It has been widely reported that the state of modern Christendom in Western society is one where millions of people are being reached “a mile wide”—that is, with quality family-based programs, culturally engaging messages and entertaining music—but often only “an inch deep.” Theologically, the average church attender today is purported to have more knowledge about the drink choices at the church espresso bar than the foundational tenants of the gospel he or she claims to fully believe and follow. There is a real degree of truth to these reports; in fact, songs written for 19th and 20th century children to feast on are now thought too meaty for 21st century adults to digest.
Even so, there is a present desire among Christians to deepen their theological roots. A new research study by Nashville-based LifeWay Research reveals that churchgoers are more concerned about their church’s beliefs than any other factor. To that end, most churchgoers will put up with a change in music style or a different speaker, but they will not tolerate a change in doctrine. This is very good news—if, that is, the doctrine that churches are instilling in their members is deeply rooted and grounded in the very good news that transforms people into fully devoted disciples.
The reality is that in today’s cynical culture, our default reaction to the staggering pressures and pace of the modern age is to look down—to search for nouveau methodologies for engaging life and faith that have seemingly “evolved” past the practices of our forefathers and mothers. We are rarely led to the functional foundations that have guided faithful believers for centuries. Our digital age can create distractions at every turn making it intimidating and understandably farfetched to engage in the study of ancient theological perspectives and doctrines.
But the good news is the gospel has always been a message of hope for normal, overwhelmed and under-qualified people. The “least of these” are still invited to come as they are… no pedigree required. This is why throughout the ages, God has always provided certain fixed markers of faith and practice as sound and dependable references upon which one’s journey of faith, community and discipleship can be based.
For thousands of years, the simple sentiment, I can see the North Star… now I know which way to go, was essential to the survival and navigation of explorers, sailors and people groups around the globe. Before the advent of the Industrial Revolution and the subsequent age of technology and information in which we live today, one would never think of looking down at his smart phone in order to find his way.
No, we as a people were always looking up instead.
Early Jews and Christians alike found such a “North Star” in the act of congregational singing—and specifically, in singing the Psalms.
For this reason, Kristyn and I have taken 150 days this year to study the Psalms and write music inspired by them that would communicate their rich theological meaning. As we wrote about in our recent book Sing! How Worship Transforms Your Life, Family, and Church and as we have been communicating at various events and our SING! Conference, the Psalms paint an extraordinarily real picture of an extraordinarily real God. They offer each of us hope and healing through an invitation to sing aloud with artistic, magnetic, raw and emotional expression. These songs unfold for us what it means to face difficulty and confusion, and yet still experience communion with a deeply mysterious, yet still deeply present Shepherd.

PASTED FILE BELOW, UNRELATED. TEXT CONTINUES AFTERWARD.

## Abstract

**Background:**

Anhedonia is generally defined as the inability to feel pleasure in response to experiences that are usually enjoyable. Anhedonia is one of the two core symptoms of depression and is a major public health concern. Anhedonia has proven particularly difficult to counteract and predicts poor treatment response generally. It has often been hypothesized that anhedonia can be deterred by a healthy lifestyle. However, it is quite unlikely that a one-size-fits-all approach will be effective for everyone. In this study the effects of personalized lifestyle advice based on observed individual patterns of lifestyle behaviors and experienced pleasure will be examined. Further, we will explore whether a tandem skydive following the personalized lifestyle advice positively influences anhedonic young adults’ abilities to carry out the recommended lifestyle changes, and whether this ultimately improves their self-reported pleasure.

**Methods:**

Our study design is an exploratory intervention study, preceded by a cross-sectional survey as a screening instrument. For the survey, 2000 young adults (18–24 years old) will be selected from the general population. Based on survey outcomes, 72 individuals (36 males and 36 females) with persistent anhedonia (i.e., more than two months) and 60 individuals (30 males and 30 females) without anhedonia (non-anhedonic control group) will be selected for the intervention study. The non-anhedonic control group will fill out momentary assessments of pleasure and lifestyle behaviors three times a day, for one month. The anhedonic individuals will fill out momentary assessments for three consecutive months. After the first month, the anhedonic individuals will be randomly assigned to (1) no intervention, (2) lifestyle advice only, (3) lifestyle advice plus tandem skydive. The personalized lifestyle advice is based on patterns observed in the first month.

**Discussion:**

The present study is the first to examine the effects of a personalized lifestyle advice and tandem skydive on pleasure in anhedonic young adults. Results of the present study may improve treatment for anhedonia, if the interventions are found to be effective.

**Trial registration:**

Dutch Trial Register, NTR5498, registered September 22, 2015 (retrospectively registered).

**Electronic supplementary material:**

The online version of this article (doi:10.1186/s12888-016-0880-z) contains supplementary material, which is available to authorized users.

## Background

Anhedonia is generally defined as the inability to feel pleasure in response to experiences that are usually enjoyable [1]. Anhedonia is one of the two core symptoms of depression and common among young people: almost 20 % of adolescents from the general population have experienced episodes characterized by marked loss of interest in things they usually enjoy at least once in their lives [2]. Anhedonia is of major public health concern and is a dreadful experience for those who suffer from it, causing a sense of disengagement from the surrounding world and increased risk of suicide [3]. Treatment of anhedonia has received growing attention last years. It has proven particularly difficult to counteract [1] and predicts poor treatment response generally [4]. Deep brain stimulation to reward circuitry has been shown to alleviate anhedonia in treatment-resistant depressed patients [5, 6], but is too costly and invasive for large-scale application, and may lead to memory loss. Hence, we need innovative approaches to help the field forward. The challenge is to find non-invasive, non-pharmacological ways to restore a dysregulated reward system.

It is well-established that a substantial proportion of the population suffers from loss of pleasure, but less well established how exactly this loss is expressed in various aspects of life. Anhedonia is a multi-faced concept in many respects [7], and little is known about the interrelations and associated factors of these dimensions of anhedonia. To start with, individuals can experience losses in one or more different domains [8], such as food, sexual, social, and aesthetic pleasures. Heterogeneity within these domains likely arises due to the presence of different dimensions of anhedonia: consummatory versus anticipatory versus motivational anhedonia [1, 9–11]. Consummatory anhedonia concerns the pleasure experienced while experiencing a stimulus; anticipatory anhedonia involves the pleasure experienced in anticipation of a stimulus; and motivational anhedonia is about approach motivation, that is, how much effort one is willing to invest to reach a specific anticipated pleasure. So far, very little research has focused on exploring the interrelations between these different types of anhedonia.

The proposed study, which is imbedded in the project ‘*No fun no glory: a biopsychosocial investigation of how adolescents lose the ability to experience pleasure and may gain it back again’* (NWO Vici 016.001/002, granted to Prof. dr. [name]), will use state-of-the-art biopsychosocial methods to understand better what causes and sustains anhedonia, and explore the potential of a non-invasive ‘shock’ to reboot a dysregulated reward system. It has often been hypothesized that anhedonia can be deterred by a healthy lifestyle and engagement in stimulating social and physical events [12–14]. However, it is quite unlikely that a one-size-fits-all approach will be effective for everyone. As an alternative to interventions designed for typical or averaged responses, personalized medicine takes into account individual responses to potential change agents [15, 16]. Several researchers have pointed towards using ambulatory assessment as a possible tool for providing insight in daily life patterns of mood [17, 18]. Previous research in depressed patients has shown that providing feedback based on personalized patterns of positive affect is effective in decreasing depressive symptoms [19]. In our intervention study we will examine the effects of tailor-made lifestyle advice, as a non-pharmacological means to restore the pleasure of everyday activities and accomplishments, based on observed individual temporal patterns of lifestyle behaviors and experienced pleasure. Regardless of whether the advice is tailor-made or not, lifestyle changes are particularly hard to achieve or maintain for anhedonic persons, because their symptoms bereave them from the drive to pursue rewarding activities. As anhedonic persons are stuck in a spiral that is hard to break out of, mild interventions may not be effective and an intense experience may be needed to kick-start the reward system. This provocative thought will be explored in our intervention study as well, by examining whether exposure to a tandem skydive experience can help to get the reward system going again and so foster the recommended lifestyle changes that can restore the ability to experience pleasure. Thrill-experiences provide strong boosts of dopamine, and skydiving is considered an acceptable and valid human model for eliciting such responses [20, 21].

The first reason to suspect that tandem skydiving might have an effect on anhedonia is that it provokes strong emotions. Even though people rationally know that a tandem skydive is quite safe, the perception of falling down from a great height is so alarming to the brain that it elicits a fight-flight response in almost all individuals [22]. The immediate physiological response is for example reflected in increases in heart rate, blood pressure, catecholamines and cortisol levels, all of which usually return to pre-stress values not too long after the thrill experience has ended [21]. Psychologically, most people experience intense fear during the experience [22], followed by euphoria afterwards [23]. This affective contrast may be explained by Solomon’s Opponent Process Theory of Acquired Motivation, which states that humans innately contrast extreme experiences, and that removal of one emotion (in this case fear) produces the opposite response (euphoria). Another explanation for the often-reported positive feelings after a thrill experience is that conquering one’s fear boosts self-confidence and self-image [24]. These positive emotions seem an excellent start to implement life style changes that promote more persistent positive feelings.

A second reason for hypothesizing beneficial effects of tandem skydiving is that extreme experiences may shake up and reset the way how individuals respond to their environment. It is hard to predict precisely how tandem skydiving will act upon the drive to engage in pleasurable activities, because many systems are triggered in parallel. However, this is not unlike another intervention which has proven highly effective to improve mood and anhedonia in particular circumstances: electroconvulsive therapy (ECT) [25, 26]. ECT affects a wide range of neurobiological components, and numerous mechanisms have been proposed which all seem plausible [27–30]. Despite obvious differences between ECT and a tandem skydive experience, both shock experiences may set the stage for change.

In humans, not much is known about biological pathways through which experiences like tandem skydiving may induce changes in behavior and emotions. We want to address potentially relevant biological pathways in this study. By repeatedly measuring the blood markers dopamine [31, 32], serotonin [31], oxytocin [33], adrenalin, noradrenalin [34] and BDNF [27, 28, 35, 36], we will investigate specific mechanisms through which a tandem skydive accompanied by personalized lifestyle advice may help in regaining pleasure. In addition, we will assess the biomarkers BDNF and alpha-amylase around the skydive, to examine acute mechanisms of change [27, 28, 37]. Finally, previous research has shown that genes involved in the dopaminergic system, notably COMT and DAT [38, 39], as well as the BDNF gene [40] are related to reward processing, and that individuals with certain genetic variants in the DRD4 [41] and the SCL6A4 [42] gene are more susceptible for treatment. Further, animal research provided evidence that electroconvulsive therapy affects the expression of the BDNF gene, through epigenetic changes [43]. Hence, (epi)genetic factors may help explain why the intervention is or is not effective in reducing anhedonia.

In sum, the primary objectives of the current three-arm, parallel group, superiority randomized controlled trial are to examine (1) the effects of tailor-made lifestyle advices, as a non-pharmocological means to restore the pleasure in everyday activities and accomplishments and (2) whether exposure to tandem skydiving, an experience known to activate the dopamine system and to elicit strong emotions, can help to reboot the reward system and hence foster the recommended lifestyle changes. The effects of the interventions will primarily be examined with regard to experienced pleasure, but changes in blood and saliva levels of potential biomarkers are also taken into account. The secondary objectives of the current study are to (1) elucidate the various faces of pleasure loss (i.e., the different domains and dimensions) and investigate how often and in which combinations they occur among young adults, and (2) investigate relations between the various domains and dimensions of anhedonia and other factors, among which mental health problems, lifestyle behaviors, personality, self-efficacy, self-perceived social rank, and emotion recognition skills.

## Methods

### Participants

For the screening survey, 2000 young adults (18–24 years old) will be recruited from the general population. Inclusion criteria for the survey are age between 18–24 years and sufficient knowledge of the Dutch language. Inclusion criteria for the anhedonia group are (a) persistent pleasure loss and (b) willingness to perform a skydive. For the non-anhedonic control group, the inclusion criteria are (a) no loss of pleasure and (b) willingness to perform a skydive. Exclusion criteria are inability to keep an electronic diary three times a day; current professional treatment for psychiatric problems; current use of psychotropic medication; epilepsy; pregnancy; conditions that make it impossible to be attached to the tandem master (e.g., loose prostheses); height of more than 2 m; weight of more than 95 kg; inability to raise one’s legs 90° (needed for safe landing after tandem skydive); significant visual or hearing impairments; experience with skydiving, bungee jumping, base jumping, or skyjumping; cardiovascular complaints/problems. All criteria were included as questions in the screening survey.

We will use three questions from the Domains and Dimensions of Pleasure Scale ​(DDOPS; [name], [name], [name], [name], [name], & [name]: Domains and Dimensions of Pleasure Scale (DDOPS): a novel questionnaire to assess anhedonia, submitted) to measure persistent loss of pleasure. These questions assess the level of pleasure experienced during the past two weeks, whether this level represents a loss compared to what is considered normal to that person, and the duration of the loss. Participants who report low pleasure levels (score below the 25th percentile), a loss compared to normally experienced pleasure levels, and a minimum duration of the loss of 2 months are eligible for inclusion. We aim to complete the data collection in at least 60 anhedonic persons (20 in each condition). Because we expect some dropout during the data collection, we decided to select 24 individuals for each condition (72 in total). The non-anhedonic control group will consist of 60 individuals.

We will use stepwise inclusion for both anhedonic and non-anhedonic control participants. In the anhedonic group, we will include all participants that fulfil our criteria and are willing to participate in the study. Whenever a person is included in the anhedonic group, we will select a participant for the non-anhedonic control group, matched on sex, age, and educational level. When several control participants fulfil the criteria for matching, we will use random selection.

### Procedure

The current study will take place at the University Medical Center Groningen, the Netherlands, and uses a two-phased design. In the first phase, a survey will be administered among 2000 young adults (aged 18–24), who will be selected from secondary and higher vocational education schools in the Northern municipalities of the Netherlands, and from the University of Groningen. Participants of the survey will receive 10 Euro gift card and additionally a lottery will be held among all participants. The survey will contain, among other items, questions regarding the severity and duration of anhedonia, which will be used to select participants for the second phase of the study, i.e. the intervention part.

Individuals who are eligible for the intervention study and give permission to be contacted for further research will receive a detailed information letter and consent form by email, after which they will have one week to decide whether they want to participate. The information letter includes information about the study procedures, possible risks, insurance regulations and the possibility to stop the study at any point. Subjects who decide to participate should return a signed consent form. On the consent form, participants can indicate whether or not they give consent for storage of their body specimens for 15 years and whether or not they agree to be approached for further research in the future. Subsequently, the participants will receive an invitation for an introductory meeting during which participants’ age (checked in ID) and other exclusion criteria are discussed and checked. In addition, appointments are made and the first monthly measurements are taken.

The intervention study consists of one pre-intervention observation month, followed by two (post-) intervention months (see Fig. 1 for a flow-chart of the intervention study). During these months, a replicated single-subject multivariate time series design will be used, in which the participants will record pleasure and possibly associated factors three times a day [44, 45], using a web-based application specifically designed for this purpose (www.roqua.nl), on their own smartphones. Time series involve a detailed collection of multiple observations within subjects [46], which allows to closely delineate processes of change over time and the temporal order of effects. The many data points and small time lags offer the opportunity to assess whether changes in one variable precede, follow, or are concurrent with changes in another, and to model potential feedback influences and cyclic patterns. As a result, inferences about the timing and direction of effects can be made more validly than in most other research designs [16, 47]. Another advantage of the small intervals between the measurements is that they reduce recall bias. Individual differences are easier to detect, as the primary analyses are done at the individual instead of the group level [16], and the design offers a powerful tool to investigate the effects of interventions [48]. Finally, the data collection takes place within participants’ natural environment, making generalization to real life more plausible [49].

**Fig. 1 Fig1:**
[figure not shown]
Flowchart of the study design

While the modern age beckons us to rise above our humanity by our own limited means of self-improvement, discipline and information acquisition, the Psalms acknowledge and address our humanity instead. These songs are an ancient, yet culturally relevant mosaic of human expression, human dignity and human identity. In moments of difficulty and in moments of elation alike, we are not merely allowed, but also strongly invited to a place of vulnerability where we are free to ask difficult questions, hiding ourselves in God rather than feeling we must hide ourselves from God. Ultimately, the Psalms lead us to grow and develop firmer expressions of faith in the sovereignty and faithfulness of God, even when we don’t understand Him.
In other words, the Psalms remind us that no matter where we are, we can still confidently know where to fix our eyes—upward—because we are free to continually bring all of our human emotion “Godward.”
As someone who has recently taken a life-changing journey through the Psalms, I wholeheartedly invite the Church to “look up” instead of down as we return to the fixed point of the Psalms as a refreshing standard for honest expression, deep theology and corporate growth that doesn’t deny our humanity, but rather acknowledges a Shepherd’s graciously present help within it.
Keith Getty is a preeminent modern hymn writer who has created a catalogue of songs teaching Christian doctrine and crossing the genres of traditional, classical, folk and contemporary composition which are sung the world over. In 2017, Getty was honored as an “Officer of the Order of the British Empire” (OBE) by Her Majesty Queen Elizabeth II for his contribution to “Music and Modern Hymn Writing,” marking the first occasion that the award has been given to an individual involved in the world of contemporary church music. He and his wife Kristyn